The Longest Day
The Longest Day
The run up to Christmas Day has inevitably changed for me over the years and I guess there a quite a few factors involved. If I set aside my loathing of the commercial, tinsel-laiden falseness of it all I still come to the seeming imbalance of the actual period of time.
As a child I both hated and loved Christmas. How? Well, it all comes down to the longing that most children experience at that time. The days and weeks spent longing for the day to arrive. The sleeplessness on Christmas Eve as I pursued sleep in vain, knowing that if I could only enter the land of nod, Father Christmas would do his stuff.
I said I both hated and loved the time, and here was another example of the inequality of anticipation and the all too brief exaltation of that waking moment on Christmas Morning. The previous night had for me been the usual. Once my drunken and violent father was snoring I could return to my world of fantasy and strain my ears for the sound of sleigh bells.
If you have ever read Under Milk Wood, you may have noticed that the morning in Llareggub is much longer than the afternoon. Well, my Christmas Day was quite the opposite. The Morning had little in it really. Surprising, considering all I was anticipating. My mother must have gone without on many occasions in order to fill my sack full of toys. And full it was. I know now that it was her, even though she never confessed. She had to have known that I was aware of the domestic tension, strife and sporadic violence. I think the presents were a desperate way of trying to redress the wrongs I (and she) suffered.
Yet Christmas Morning was all too brief. I had become bored with my toys by lunchtime and prowled the kitchen pestering my parents as they got on with the Christmas Dinner. It was probably the only thing they ever did together without fighting. The Queens Speech done, we all sat around the telly and drifted aimlessly through the afternoon. I was bored… bored, bored BLOODY BORED ! Yet I never went out or went off to amuse myself elsewhere. No, the hypnotic beams of the little black and white telly held me (well, all of us) even though the fare on offer was crap. We’d have watched a documentary on the sex life of the Amazonian Tree Frog (if there is one) if it had come on.
Tea time on Christmas Day always confused me as a child. We ate at around 3 o’clock in the afternoon. My father only being able to quaff four or five pints and being comparatively sober actually graced us with his presence for the meal. Both he and my mother nodded off and left my sister and I to stare blankly at the flicking images on show. As if some cloister bell tolled, they rose at around 5pm and began stacking enough sandwiches to feed an army. The tradition of a snack tea had to be observed for them; despite a huge meal having finished just an hour before. And to compound my gathering depression the tv began spewing out endless holiday bargains and shop sales starting the day after Boxing Day.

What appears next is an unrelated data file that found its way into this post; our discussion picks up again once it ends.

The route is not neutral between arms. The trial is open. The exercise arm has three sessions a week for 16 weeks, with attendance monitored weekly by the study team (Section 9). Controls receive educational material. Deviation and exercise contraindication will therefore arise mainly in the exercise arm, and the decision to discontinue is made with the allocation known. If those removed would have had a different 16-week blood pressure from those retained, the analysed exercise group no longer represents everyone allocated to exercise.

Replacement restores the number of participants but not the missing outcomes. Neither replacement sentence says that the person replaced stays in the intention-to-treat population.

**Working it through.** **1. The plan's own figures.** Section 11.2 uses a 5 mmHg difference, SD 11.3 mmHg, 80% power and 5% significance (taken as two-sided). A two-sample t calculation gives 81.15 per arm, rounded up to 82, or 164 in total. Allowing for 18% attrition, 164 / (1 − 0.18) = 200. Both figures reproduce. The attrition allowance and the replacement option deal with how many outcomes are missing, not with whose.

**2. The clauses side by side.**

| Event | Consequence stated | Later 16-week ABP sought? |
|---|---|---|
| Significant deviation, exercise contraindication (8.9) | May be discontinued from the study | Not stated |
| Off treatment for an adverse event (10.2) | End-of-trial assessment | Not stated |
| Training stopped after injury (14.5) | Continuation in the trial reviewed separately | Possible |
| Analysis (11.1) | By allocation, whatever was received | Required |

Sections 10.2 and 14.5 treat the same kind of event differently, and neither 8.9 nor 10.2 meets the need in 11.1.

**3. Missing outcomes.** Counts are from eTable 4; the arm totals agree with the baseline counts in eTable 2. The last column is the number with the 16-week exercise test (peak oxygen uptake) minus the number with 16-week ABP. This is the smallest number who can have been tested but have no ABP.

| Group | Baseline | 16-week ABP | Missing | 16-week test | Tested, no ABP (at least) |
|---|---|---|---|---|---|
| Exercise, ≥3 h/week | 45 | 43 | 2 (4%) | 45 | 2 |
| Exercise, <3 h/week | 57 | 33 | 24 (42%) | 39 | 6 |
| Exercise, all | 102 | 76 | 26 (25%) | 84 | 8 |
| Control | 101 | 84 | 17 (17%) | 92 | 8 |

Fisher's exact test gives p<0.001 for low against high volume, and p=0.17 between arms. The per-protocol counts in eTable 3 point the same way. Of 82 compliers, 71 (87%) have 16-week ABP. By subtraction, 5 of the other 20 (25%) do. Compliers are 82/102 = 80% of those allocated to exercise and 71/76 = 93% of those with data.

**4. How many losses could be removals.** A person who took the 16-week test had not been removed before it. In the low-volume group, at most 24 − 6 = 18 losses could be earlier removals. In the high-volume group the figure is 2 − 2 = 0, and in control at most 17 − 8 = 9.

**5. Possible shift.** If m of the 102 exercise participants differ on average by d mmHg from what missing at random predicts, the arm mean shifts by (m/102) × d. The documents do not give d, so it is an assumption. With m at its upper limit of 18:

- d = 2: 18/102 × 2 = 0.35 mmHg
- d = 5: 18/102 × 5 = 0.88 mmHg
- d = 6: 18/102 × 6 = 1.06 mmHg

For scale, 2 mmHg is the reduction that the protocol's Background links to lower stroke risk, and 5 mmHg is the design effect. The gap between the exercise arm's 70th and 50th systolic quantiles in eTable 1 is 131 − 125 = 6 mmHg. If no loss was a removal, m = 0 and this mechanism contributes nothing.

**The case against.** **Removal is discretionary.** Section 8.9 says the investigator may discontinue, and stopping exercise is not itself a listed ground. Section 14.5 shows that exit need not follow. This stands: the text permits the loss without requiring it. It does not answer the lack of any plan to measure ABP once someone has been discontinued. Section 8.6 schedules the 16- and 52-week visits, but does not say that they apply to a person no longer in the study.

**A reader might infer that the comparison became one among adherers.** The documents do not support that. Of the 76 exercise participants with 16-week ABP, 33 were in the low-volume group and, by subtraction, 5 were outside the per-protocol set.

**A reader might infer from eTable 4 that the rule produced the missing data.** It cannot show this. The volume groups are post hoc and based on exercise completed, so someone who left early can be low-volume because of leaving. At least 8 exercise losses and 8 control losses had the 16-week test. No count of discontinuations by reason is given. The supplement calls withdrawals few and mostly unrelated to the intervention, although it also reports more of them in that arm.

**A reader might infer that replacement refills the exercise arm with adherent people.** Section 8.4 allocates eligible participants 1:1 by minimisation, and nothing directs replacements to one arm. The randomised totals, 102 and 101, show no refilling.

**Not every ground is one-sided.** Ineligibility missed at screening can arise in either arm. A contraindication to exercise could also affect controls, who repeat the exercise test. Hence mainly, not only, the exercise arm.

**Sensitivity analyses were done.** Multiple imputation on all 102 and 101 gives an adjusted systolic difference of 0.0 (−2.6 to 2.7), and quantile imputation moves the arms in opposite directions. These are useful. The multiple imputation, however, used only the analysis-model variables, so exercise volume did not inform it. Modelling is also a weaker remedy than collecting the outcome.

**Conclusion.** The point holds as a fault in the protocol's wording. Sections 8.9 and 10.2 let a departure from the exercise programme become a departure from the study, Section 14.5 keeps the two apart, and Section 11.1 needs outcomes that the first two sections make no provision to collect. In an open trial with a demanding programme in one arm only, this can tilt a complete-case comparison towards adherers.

It was only after I got married many years later that I began to sort out Christmas in my head. Even the relatively calm and family orientated Christmas Days spent with my future wife’s family ended with a dreary inertia around the television. At least Boxing Day was transformed. My wife’s family always went somewhere for a good long walk. It felt good after serving twenty four hours in a festive lock-up.
Now I have it sorted. I rise early on Christmas Morning, but no longer to rip open presents and experience an all too brief flare of joy. These days I drift around the house, preparing the now delayed (6pm at least) Christmas Dinner and enjoying the peace and calm of the morning. I like to think about others and in my heart wish them genuine peace and happiness. I send presents to the local Salvation Army, who visit families on Christmas Morning who have little or nothing and distribute presents. That matters to me because those presents are sent with genuine love and compassion. I want them to mean something. I also get a real pleasure from knowing they will never know who sent them or why. That is for me only. Just so long as the gifts make a small difference. Christmas Evening sees me doing whatever I choose to do, which seldom involves the goggle box. I even watch Dr Who on another day.
Christmas Day for me is a day of healing my heart and making amends. It is a deeply personal journey and a spiritual one at that. I never utter that glib statement ‘All the best’ to others. If I do wish someone well, I use the same greetings and I use them all year round. I don’t get post-Christmas let downs now. The day IS special and I wish well to those that want to turn it into ‘The Big Day’ (I hate that phrase…”are you all ready for the big day?”) as is the popular term. Me? I take my philosophical, semi-spiritual iron and smooth the day out so I can cope with the outcome.